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Is a Manufacturing Execution System Supporting Machine Level Interfacing Appropriate for Your Business Needs?


Is a Manufacturing Execution System Supporting Machine Level Interfacing Appropriate for Your Business Needs?

// April 3, 2015 //

Recently Paper-Less spoke to an audience of Enterprise Resource Planning (ERP) users in Racine, Wisconsin who were from manufacturing companies across the country. Among the topics was an introduction to Manufacturing Execution Systems (MES) with a focus on the value of machine level interfaces. The gist of the session was to explain when and how interfacing to plant floor equipment can aid in the process of data collection.

What Are Machine Level Interfaces for Manufacturing Execution Systems?

As more and more automation occurs on the plant floor, the need increases for gathering machine information in real time and integrating that data with core ERP and MES data and workflow. When an MES system offers Machine Level Interfacing (MLI), the system gathers information directly from the programmable logic controllers (PLCs) plant equipment to provide inventory and production data to the MES system.

How to Determine If Machine Level Interfaces Will Help Solve Your Business or Production Problems

Too often MES products get lumped together where machine interfaces are assumed to be required, or for that matter assumed to be a capability of the software, but such is not the case. Some products simply are not built for machine level interfaces while others do it very well. On the other hand many manufacturing environments, such as highly repetitive or highly automated shops, are well served by integrating with machines and equipment, but others can fare very well with traditional collection methods. So before any assumptions are made, a deeper dive into specific business requirements should help determine the need for machine integration.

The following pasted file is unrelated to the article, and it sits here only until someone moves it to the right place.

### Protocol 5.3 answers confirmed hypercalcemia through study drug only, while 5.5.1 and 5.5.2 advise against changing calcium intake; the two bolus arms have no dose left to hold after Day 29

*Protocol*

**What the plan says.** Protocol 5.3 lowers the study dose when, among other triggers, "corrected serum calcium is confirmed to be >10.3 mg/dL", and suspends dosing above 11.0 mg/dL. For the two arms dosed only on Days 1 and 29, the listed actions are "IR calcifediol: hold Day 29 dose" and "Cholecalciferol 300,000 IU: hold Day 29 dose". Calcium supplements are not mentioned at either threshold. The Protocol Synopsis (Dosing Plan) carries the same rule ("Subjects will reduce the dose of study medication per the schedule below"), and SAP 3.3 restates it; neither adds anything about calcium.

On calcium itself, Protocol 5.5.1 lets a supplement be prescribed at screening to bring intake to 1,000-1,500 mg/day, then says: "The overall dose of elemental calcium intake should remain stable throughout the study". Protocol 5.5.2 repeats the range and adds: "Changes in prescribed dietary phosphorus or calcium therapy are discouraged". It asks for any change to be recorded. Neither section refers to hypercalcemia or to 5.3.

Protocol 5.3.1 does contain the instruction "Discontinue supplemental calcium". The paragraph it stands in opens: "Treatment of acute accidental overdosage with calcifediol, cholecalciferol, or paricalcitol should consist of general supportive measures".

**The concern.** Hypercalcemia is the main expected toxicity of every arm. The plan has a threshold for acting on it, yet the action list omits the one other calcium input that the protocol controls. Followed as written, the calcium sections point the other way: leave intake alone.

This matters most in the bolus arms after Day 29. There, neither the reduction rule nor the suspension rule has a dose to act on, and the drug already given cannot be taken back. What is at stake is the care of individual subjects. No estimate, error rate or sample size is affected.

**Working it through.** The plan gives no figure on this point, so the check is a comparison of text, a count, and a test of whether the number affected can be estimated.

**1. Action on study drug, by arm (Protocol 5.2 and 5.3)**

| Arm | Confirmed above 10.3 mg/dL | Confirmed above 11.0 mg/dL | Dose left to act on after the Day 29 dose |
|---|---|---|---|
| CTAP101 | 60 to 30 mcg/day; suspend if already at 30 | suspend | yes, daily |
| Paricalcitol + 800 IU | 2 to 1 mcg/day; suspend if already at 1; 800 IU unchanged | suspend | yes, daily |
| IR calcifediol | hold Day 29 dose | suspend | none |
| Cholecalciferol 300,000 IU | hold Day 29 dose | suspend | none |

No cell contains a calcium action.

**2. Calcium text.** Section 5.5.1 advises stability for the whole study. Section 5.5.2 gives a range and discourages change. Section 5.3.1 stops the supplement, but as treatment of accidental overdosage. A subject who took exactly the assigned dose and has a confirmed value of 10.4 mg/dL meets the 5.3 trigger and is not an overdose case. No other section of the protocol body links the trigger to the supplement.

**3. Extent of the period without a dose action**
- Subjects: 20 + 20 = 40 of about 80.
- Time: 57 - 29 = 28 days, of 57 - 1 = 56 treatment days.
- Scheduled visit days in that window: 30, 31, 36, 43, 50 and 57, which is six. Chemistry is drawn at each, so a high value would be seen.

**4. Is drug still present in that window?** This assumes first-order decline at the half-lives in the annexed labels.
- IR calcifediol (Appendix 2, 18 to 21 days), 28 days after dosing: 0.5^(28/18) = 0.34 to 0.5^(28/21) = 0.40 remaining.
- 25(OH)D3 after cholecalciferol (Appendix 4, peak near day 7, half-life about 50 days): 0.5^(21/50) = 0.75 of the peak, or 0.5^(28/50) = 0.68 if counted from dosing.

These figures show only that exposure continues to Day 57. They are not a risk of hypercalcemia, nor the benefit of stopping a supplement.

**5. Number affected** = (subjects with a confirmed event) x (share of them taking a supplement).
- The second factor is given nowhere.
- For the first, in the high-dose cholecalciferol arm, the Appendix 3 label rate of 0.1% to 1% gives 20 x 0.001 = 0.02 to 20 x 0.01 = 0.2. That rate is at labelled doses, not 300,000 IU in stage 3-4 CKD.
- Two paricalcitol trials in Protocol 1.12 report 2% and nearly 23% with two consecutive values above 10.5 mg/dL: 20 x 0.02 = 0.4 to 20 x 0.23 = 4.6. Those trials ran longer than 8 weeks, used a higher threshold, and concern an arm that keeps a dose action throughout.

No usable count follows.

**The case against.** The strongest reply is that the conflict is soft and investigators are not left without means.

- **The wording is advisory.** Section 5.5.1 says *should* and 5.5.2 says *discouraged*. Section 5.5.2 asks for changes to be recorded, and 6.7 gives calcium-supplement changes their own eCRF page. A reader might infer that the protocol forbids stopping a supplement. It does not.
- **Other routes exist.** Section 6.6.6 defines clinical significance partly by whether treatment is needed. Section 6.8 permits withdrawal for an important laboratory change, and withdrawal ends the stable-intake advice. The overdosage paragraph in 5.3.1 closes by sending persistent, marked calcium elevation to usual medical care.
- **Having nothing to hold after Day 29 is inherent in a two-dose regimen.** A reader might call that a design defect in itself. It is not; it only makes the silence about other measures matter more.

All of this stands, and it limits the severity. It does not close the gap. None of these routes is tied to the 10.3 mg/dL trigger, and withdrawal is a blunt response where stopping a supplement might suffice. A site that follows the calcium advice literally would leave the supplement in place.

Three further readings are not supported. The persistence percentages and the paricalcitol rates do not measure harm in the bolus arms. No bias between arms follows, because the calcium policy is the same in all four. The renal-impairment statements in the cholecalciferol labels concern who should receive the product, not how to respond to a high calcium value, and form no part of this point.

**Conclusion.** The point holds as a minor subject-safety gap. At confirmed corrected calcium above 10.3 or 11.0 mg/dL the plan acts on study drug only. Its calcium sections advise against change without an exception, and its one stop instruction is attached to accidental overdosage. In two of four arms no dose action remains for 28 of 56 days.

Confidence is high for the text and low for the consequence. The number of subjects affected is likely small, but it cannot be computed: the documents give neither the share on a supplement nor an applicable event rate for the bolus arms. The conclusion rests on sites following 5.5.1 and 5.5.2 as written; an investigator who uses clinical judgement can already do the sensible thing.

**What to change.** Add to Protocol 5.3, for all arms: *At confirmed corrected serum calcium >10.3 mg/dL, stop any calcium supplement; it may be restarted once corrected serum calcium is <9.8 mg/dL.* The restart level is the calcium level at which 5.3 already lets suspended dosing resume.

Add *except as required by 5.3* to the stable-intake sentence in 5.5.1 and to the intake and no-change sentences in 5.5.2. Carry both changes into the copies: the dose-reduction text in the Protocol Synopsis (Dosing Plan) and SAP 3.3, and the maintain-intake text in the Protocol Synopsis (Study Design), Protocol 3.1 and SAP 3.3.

Considering the Business Benefits of Machine Level Integration

Some key indicators of opportunities to benefit from machine integration are:

  • When the information to be entered becomes too voluminous that it reduces worker productivity.
  • When operation quantities are low and cycle times are short. This situation can result in disruption of production activities as workers need to take time to manually enter data into the system.
  • When other pertinent information related to the manufacturing process may need to be captured—things like machine settings, readings from sensors, or even environmental conditions at the time the data is recorded.
  • When a greater level of granularity into production data is necessary to facilitate business needs than normal recording activities would otherwise offer. For example, if normal recording on a manual basis would provide recording every hour but benefit can be gained from gathering machine data every minute, that would be an ideal application for an automated solution. If a lot of data needs to be captured frequently there is no other option than tying directly to the equipment.

Connecting the Dots to Achieve Business Goals

The key is to understand the business requirements and let that drive the need for a manufacturing execution system that supports machine interfaces, then compare that to the types of software products that are available to see how requirements are addressed. Once the data requirements are defined and the burdens of collecting it are understood, the need to incur the cost of investing in machine interface will be clearly identified.

Would you like to learn more about how to realize your business and production goals using MES? Please click the button to see our video about how to boost your production results using the Paper-Less MV2 MES solution.

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